Advocating for vulnerable populations

Youth leaders in Alas de Esperanza, based at St. Anthony Parish, are among supporters advocating for a community ID in Davenport. They have learned about the difficulty some adults have trying to open a bank account, pick up prescriptions at the pharmacy, to enter a school or a hospital, or who fear interaction with law enforcement officers for lack of a photo ID. “I am a young community leader, I am taking action to push forth this ID in hopes that other community leaders do the same,” ninth-grader Brandi Gabriel of St. Anthony Parish said during the forum at St. Ambrose.


It’s hard to keep track of personal documentation when you don’t know where you are going to sleep from night to night, said panelist Leslie Kilgannon, executive director of the Quad Cities Housing Council. She estimated that 600 to 700 people experience homelessness annually, “just on this side of the river.” A picture ID is a requirement for anyone applying for a Social Security card or  acquiring housing and other essential services, she said.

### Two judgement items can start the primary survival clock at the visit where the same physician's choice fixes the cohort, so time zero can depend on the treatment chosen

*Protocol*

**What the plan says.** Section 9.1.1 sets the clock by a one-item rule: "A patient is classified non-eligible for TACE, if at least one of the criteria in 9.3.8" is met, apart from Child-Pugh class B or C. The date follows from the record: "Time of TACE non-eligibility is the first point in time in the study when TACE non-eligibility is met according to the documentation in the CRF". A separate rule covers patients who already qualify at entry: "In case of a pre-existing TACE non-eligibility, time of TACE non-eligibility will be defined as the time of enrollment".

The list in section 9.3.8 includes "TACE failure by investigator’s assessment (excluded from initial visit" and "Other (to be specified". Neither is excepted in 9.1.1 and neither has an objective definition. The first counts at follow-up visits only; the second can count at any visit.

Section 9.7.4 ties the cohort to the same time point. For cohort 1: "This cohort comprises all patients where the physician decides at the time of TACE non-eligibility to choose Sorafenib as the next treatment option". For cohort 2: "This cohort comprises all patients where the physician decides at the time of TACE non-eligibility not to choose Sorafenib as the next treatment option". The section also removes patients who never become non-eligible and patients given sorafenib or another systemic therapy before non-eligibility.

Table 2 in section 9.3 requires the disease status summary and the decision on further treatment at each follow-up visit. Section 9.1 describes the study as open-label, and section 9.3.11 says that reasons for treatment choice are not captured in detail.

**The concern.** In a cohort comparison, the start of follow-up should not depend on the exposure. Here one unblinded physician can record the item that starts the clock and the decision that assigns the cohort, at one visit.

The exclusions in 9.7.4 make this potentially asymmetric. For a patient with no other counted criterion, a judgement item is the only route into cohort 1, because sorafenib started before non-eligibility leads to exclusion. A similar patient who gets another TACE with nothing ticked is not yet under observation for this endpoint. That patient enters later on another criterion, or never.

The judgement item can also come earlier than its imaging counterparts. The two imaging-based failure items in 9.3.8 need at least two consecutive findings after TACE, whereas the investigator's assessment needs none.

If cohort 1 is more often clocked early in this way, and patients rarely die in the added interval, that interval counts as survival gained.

Panelist Mikael Gibson, director of senior services for Center for Active Seniors, Inc. (CASI), said seniors without a driver’s license or whose state-issued identity documents may have been lost would benefit from a community ID. So, too, would seniors unable to navigate online systems for state-issued identification or who can’t afford the cost. The community ID fee would be more modest.

Panelist Gloria Mancilla, QCI’s vice president and a Registered Cardiac Sonographer, sees the need for a community ID in healthcare, particularly in emergency situations when a patient speaks another language and needs an interpreter. Mancilla, a permanent resident and St. Anthony parishioner, also knows of the struggles immigrants face when having to travel the long distance to Omaha or Chicago to renew their mátricula, an ID issued by a Mexican Consular office. Being able to apply for a community ID in your city of residence would save costs, time and work, she said.